“Wanstead lies about 7 miles north-east of the City of London. (fn. 1) It is a dormitory suburb straddling the arterial road to Southend and Colchester and forming part of the London borough of Redbridge. The ancient parish extended from Wanstead Flats north for about 4 miles to the boundary with Woodford. The western boundary marched with Leyton and Walthamstow, and the river Roding formed the eastern boundary. The south-west of the parish comprised a spur called the Wanstead Slip which ran south of Leyton down to the marshes near Temple Mills, and included a small detached part locally situated in West Ham. This was more or less coterminous with the manor of Cann Hall, which was originally in Leyton but appears to have become part of Wanstead by the early 13th century. (fn. 2) The main body of the Wanstead Slip (207 a.) was merged in Leyton sanitary district in 1875 and was constituted a separate civil parish (Cann Hall) in 1894. (fn. 3) The detached part of the Slip (38 a.) was merged in West Ham local government district in 1875. (fn. 4) In the same area a small adjustment of the boundary between Wanstead and West Ham had been made in 1790. (fn. 5) In the south-east corner of the parish Aldersbrook appears to have been transferred from Wanstead to Little Ilford early in the 16th century. (fn. 6) That substantial change evidently took place without legal formalities and caused boundary disputes at later periods. (fn. 7) Later boundary changes included the transfer of 96 a. of Wanstead Flats to East Ham in 1901.”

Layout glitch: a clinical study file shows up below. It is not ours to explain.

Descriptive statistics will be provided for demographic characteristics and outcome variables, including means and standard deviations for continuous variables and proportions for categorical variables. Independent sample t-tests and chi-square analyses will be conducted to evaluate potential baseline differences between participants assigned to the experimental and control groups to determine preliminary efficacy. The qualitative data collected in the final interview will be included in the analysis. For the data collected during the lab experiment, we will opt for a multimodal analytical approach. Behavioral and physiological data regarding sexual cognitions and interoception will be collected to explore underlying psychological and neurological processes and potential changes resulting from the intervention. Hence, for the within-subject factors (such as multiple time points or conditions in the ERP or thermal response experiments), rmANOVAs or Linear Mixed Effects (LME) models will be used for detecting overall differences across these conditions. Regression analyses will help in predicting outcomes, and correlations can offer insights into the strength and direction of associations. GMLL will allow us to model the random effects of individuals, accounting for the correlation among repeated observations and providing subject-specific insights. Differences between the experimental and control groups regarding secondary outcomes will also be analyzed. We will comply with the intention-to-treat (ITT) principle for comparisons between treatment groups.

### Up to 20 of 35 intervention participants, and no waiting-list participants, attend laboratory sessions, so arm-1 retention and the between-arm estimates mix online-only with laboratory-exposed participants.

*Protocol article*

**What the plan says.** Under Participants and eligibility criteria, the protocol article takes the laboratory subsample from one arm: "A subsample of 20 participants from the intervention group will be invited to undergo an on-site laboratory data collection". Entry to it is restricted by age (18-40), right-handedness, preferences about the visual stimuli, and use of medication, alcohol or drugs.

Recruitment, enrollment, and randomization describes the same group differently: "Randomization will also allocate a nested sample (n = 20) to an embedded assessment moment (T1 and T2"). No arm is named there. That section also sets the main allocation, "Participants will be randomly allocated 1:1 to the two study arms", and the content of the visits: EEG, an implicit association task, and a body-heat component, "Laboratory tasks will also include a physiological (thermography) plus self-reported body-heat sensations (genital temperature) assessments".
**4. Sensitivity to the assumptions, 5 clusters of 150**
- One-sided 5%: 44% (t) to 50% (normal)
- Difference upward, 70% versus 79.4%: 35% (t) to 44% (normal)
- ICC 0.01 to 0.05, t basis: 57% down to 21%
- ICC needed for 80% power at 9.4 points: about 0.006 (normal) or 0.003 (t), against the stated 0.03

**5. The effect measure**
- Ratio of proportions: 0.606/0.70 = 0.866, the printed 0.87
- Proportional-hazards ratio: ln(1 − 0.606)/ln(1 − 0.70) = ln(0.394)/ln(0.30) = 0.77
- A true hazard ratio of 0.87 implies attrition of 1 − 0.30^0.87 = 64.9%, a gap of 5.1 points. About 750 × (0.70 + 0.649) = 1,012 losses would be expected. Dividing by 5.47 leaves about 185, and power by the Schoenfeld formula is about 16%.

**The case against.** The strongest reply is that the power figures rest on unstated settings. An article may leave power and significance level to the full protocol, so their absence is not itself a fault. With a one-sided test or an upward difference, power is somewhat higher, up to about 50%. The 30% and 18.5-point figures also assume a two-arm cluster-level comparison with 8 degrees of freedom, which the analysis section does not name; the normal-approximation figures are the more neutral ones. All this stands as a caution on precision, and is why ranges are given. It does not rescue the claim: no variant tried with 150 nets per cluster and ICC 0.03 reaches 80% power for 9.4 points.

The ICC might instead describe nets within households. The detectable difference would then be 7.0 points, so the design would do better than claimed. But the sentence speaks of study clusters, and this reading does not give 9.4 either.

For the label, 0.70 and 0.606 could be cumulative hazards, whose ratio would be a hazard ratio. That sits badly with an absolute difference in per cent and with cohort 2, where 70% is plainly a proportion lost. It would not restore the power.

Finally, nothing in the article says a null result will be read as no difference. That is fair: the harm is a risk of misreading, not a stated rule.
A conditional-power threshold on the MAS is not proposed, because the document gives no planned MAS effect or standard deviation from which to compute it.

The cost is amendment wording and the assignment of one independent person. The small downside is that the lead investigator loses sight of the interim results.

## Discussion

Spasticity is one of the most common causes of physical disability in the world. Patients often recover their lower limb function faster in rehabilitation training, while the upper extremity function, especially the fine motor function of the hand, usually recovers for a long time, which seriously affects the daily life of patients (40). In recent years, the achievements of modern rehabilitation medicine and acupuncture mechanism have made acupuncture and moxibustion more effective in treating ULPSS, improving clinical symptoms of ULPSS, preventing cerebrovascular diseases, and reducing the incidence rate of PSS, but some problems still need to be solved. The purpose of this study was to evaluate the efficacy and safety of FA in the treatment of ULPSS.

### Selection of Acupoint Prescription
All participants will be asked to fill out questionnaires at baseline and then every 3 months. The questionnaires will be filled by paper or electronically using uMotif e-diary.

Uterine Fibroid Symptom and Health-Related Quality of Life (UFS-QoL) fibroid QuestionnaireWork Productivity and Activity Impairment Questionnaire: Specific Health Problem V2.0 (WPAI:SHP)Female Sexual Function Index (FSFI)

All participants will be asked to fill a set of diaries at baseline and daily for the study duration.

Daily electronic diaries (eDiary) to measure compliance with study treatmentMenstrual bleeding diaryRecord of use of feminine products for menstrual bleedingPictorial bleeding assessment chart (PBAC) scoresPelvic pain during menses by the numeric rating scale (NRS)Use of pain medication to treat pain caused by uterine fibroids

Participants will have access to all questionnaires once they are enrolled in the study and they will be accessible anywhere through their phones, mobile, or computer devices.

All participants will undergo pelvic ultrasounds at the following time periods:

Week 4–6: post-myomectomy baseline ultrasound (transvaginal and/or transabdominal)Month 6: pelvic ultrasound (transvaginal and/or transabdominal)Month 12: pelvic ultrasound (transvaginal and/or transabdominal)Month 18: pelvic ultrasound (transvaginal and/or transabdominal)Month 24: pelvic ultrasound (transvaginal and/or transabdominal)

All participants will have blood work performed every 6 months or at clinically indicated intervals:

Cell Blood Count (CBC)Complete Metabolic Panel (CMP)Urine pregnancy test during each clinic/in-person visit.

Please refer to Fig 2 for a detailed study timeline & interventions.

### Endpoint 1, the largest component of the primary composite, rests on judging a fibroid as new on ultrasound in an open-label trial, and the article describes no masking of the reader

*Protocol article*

And there is a further reference in A History of the County of Essex: Volume 5, in an article on the Hundred of Becontree: